California's Clean Shipping Fuel Rules Win In Court Today
Today, the Ninth Circuit Court of Appeals recognized California’s severe air pollution problem and gave the state the green light to protect its citizens from ship-related exhaust. In a unanimous decision, the Ninth Circuit ruled that California has the authority to require ocean-going vessels that visit this state’s ports use cleaner marine fuels.
California’s “Vessel Fuel Rules” have the opportunity to be one the most health protective regulations ever adopted. The rules require thousands of vessels that ship our TVs, tennis shoes and cars over the Pacific and to our ports to use less polluting fuel starting 24 nautical miles from California’s shore. Over the course of six years, between 2009 and 2015, these rules will prevent 3,500 premature deaths.
Eighty percent of Californians are exposed to air pollution from large ocean-going vessels as their exhaust drifts inland. Every day, these vessels spew toxic diesel particulate matter (PM) in an amount equivalent to 150,000 big rig trucks driving 125 miles daily. While people living close to ports are particularly affected, wind patterns, geography, and meteorology transport vessel-generated air pollution well beyond our coastline and into too many of our lungs.
The shipping industry, led by PMSA (Pacific Merchant Shipping Association), launched a legal challenge against the rules arguing that the rules were “preempted” by the federal Submerged Lands Act, and that they violated the Dormant Commerce Clause.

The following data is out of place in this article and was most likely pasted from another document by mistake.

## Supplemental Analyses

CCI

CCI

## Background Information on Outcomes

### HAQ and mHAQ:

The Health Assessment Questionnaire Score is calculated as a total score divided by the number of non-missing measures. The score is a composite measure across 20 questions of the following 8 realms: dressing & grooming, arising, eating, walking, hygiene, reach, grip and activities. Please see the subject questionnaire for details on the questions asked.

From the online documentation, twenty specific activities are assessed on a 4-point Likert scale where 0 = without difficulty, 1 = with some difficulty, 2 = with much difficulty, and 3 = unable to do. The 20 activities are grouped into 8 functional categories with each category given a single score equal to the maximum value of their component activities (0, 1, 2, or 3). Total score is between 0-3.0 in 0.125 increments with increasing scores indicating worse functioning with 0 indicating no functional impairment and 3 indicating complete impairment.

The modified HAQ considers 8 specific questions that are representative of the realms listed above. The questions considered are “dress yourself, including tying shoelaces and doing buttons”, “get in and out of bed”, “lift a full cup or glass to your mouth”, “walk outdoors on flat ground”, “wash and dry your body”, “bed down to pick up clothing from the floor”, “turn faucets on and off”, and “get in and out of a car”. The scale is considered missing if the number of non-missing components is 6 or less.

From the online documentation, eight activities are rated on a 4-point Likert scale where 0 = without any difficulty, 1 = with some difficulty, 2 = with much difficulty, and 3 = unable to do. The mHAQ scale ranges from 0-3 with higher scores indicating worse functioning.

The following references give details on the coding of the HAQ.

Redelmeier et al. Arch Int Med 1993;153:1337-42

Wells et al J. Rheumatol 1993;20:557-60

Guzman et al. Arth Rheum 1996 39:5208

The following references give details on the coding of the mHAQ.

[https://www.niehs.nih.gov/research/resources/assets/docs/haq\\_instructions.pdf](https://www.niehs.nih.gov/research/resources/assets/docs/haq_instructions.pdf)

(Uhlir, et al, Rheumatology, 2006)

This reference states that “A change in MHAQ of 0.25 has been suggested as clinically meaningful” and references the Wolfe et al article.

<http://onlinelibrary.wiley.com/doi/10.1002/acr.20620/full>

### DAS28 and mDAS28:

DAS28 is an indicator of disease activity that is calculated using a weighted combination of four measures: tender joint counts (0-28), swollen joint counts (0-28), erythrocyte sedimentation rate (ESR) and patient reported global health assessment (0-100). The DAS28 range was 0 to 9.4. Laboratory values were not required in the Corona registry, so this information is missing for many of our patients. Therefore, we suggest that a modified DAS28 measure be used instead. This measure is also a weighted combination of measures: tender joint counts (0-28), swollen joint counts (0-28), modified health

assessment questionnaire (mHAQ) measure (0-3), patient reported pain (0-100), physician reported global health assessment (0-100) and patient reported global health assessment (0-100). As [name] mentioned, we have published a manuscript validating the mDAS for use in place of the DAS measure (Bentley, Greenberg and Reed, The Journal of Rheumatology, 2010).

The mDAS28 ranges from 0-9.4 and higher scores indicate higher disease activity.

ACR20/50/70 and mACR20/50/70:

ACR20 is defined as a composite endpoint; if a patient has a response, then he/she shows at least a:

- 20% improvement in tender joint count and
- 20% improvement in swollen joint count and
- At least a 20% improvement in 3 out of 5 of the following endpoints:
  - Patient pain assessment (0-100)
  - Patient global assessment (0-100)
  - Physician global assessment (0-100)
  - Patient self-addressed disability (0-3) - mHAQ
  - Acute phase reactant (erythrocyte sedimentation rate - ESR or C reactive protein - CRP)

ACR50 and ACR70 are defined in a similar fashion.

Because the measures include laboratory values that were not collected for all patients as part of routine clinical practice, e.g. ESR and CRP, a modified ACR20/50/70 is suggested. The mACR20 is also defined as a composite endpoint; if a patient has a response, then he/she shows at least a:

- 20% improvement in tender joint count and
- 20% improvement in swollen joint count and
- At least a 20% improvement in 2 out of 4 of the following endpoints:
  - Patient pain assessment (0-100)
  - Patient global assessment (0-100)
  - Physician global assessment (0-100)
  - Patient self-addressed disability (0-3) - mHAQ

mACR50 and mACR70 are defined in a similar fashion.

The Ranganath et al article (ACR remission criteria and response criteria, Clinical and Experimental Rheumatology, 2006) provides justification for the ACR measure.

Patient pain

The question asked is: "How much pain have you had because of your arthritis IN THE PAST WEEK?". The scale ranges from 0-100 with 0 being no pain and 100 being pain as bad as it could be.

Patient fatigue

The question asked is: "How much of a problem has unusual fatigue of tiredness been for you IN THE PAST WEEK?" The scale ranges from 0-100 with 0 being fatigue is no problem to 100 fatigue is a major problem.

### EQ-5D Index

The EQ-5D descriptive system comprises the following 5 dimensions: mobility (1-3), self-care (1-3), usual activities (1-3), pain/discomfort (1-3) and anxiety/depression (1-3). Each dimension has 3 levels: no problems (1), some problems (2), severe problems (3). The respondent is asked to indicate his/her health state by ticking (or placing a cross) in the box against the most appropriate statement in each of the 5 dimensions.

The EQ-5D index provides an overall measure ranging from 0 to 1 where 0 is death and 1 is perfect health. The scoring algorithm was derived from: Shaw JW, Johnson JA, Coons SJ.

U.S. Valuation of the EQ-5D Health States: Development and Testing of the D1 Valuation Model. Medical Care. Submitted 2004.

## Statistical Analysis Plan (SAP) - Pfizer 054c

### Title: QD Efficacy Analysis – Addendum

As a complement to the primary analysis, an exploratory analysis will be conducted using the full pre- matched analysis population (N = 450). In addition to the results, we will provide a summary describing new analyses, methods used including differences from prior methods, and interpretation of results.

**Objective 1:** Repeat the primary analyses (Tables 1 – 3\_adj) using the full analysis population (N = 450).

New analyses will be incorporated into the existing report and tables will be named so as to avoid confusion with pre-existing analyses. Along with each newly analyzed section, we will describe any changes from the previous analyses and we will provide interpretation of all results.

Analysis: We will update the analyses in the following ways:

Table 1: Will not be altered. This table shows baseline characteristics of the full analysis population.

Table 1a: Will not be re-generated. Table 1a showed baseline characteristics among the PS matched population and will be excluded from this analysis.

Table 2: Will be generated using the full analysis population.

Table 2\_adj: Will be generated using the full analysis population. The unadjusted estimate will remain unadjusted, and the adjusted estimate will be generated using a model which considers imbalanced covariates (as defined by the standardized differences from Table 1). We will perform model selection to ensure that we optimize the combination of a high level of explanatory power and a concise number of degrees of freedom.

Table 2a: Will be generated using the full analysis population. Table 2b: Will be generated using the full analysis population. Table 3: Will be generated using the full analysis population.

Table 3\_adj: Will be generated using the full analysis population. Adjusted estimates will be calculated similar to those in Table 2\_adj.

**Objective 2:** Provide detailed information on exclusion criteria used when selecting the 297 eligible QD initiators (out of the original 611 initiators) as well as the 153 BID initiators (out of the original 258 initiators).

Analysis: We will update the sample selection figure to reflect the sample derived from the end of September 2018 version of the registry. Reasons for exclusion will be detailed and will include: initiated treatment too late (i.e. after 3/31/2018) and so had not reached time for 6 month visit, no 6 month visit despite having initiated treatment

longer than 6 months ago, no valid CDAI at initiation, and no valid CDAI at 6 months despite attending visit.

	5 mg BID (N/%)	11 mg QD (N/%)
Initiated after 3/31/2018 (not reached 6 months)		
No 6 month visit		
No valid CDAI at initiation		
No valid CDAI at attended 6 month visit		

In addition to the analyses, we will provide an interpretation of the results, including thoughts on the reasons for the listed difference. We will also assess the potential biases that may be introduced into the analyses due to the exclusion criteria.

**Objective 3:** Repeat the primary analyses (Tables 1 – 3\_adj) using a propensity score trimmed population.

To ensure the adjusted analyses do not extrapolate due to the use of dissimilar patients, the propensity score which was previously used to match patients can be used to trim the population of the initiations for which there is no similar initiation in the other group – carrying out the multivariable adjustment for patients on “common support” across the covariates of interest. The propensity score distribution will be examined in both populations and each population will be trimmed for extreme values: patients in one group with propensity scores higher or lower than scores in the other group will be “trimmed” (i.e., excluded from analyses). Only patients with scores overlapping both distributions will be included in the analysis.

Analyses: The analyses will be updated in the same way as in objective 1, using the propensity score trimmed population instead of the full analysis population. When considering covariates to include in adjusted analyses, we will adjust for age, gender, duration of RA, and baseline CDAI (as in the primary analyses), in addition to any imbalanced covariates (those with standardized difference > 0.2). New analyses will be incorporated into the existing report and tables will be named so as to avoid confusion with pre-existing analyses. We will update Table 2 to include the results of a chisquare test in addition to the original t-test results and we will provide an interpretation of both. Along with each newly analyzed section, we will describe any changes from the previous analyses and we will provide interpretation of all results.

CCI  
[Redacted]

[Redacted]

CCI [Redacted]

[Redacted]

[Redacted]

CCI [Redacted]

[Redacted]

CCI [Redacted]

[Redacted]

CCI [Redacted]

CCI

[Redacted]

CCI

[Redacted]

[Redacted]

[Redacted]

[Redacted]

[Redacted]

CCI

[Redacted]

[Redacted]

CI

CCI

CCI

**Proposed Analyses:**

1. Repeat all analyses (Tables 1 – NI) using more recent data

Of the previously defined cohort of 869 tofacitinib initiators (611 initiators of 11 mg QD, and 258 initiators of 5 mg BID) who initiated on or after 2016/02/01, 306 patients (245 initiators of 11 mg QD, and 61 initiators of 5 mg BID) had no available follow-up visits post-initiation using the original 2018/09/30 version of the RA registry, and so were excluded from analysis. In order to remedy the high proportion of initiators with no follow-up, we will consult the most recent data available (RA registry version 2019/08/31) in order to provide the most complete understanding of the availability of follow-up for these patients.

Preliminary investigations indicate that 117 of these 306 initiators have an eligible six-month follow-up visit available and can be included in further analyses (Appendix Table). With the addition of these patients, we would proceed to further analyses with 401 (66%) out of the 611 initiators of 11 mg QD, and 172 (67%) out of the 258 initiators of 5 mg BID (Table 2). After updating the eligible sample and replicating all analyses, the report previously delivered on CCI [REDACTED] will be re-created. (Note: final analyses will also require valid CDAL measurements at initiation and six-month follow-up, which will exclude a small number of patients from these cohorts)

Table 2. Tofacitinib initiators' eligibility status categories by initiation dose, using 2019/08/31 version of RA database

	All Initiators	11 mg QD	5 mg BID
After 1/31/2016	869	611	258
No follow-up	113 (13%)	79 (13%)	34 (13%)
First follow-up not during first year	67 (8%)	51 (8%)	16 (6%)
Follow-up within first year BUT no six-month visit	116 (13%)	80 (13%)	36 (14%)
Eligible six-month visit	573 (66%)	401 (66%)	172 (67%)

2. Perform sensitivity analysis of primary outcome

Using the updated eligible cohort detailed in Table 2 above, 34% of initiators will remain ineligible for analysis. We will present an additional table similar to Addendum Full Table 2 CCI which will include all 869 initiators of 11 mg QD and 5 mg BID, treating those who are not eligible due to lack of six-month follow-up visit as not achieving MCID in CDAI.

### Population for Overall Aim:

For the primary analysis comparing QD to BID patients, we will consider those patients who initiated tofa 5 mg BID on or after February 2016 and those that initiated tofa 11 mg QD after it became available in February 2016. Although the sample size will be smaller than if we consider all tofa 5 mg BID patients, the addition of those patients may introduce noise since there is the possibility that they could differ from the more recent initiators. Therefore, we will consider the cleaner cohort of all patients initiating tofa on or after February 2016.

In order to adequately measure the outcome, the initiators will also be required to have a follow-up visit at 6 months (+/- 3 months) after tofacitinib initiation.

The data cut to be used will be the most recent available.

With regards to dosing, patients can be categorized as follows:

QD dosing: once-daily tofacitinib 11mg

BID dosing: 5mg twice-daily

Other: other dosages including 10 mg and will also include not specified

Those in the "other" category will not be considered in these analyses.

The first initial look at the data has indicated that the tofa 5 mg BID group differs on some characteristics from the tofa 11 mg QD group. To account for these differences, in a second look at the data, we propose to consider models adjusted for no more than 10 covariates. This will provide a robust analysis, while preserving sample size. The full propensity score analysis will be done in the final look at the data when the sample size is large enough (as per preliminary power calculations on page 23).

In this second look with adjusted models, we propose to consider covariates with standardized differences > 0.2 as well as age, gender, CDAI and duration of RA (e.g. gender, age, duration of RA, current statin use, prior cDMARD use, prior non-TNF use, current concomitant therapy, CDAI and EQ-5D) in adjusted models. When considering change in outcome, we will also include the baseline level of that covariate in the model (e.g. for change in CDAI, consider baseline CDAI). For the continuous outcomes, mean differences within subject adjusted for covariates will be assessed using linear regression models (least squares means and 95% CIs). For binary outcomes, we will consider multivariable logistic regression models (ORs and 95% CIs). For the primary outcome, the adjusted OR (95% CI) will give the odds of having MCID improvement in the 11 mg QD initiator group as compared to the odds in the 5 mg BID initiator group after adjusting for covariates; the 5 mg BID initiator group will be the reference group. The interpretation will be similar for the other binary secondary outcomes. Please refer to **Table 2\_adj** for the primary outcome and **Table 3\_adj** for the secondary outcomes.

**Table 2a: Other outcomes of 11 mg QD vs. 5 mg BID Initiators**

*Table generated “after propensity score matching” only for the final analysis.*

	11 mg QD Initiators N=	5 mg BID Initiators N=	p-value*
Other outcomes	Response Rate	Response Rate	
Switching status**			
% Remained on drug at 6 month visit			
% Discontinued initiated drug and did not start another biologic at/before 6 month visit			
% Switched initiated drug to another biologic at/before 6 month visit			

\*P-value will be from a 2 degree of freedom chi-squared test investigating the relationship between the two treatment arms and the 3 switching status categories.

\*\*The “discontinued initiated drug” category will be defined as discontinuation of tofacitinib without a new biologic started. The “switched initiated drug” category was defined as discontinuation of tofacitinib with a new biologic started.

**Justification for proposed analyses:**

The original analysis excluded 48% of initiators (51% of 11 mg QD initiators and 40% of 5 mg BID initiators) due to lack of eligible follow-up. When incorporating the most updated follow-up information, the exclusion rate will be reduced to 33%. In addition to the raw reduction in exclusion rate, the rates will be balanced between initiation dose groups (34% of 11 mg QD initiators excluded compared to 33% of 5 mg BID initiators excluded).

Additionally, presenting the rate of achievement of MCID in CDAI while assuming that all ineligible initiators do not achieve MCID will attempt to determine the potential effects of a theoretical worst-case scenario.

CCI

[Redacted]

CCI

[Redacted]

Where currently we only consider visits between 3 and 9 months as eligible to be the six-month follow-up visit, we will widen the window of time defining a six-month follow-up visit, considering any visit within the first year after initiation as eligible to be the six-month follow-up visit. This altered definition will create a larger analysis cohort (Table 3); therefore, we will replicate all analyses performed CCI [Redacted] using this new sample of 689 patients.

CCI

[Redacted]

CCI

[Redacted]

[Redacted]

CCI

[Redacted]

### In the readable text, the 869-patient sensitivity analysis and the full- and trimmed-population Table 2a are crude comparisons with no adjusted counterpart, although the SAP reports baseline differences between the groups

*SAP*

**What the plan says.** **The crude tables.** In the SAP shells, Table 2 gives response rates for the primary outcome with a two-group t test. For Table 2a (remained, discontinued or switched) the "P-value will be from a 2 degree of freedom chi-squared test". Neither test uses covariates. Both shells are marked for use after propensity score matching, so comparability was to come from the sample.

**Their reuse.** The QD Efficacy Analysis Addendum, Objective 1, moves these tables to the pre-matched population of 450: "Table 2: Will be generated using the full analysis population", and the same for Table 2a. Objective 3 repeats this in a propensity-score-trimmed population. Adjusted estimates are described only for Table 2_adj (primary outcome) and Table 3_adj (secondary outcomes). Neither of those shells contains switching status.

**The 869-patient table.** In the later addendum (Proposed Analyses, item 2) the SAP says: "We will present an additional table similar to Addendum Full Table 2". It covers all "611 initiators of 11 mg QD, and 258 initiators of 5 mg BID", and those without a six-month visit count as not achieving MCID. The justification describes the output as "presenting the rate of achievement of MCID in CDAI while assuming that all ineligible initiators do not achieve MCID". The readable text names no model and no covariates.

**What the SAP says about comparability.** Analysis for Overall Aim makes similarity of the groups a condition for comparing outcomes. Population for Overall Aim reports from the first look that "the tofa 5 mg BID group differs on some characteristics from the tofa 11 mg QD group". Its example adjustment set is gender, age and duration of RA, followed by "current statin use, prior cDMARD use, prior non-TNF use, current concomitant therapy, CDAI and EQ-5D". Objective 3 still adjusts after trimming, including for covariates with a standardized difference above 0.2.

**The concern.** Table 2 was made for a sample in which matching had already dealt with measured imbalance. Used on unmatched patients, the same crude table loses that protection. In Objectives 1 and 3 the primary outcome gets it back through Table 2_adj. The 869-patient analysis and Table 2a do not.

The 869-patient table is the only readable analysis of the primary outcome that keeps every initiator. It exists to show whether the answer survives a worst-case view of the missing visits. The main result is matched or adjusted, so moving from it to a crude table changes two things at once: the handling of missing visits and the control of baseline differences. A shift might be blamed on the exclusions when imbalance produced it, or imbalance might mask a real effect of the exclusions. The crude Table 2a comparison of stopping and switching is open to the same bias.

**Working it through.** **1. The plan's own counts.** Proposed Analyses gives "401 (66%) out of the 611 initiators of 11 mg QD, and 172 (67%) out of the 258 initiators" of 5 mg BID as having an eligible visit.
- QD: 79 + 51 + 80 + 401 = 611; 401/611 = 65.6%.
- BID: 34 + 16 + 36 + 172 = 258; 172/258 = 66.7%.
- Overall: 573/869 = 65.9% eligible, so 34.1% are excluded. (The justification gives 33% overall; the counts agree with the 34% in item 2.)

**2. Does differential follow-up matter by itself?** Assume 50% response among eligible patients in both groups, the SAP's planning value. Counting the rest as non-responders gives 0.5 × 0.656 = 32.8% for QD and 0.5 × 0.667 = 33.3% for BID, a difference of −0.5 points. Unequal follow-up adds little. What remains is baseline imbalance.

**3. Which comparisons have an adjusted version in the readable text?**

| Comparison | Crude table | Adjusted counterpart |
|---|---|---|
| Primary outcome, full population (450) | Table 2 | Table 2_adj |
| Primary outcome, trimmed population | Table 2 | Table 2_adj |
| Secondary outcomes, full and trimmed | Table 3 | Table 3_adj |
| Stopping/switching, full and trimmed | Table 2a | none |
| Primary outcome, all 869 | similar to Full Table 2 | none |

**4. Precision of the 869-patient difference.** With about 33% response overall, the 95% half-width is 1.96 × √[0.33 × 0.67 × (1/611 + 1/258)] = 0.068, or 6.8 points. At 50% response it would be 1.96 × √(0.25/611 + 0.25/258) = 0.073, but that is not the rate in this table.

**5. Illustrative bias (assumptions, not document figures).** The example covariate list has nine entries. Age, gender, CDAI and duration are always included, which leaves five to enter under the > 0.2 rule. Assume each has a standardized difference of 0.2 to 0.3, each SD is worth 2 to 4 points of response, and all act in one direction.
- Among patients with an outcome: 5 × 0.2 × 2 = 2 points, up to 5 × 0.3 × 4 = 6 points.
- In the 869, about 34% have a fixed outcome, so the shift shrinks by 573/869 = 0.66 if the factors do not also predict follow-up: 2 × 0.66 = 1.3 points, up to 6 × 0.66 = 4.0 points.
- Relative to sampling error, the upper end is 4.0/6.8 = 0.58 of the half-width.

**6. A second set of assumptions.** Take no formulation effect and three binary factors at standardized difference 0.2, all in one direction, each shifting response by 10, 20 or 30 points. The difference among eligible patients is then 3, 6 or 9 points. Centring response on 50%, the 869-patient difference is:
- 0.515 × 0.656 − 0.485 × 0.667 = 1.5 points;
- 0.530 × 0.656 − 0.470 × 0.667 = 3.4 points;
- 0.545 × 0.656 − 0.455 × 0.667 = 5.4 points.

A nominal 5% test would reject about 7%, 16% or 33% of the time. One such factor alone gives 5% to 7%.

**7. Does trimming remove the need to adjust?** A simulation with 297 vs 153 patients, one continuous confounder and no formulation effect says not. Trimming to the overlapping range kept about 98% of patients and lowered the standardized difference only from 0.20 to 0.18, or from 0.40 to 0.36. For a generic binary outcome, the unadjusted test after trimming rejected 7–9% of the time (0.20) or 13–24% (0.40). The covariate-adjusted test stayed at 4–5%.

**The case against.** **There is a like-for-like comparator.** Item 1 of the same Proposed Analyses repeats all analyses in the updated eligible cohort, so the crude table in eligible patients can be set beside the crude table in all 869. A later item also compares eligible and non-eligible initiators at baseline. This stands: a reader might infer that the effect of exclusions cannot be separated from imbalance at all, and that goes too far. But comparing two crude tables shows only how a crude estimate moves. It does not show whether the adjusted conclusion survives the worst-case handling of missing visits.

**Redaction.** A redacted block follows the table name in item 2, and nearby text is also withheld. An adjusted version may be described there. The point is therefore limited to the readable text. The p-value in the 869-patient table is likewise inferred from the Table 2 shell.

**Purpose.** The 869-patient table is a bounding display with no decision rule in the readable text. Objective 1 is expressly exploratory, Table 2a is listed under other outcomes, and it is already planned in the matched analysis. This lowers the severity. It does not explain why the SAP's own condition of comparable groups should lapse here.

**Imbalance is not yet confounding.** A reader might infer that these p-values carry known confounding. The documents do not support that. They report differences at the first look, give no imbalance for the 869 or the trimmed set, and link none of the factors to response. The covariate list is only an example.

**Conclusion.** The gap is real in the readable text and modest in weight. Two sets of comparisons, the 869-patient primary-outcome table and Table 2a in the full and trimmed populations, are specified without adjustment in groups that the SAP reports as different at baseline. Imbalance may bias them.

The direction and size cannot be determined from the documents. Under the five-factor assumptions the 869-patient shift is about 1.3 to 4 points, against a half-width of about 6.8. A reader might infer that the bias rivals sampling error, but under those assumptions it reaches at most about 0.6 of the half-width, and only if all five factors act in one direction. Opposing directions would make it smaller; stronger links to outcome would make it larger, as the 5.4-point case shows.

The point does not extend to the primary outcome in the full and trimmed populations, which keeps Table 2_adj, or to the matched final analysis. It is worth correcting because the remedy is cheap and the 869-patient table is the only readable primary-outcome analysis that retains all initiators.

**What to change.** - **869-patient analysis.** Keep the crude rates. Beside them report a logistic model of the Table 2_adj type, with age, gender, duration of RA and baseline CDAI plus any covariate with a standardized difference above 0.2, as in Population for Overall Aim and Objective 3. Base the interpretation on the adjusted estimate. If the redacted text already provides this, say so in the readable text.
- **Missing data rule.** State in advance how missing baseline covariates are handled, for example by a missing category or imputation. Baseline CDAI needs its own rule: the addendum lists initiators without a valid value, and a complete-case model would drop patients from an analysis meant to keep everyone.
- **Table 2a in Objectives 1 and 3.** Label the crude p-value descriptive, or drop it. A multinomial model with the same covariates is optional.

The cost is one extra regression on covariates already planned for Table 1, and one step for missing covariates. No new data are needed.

The Submerged Lands Act was adopted in 1953 to restore state rights in the submerged lands within three miles offshore to promote the harvesting of oil and gas from the ocean seabed. There is nothing in the Submerged Lands Act that suggests that Congress intended the Act to prevent coastal states from regulating offshore air pollution from ships. Nonetheless, PMSA vigorously maintained that California does have not have the legal authority to regulate farther than 3 miles from its coastline (the regulations reach 24 nautical miles from shore).
In a 45-page opinion, the Court told PMSA that it “reads too much into the [Submerged Lands Act] and what Congress intended to achieve,” and that the association failed to raise any facts demonstrating that the shipping industry was sufficiently harmed to sustain its Commerce Clause challenge.
Indeed, PMSA told the district court that compliance with the Vessel Fuel Rules is not technically impossible or even difficult. It failed to show that the requisite fuel was unavailable or would adversely affect operations. And the facts demonstrated that the cost of compliance, once passed on to the consumer is minimal—we’re talking an extra dime on a plasma TV—whereas the cost to a person’s life dealing with a lifetime of asthma can be astronomical.
The Court concluded by stating:
"In the end, we acknowledge the unusual characteristics and circumstances of the Vessel Fuel Rules. We are clearly dealing with an expansive and even possibly unprecedented state regulatory scheme. However, the severe environmental problems confronting California (especially Southern California) are themselves unusual and even unprecedented. Under the circumstances, we do not believe that the Commerce Clause or general maritime law should be used to bar a state from exercising its own police powers in order to combat these severe problems."
The message is clear. It is time for the shipping industry to get on board or get out the way. California is moving forward to protect its citizens, and now has the Ninth Circuit firmly behind it.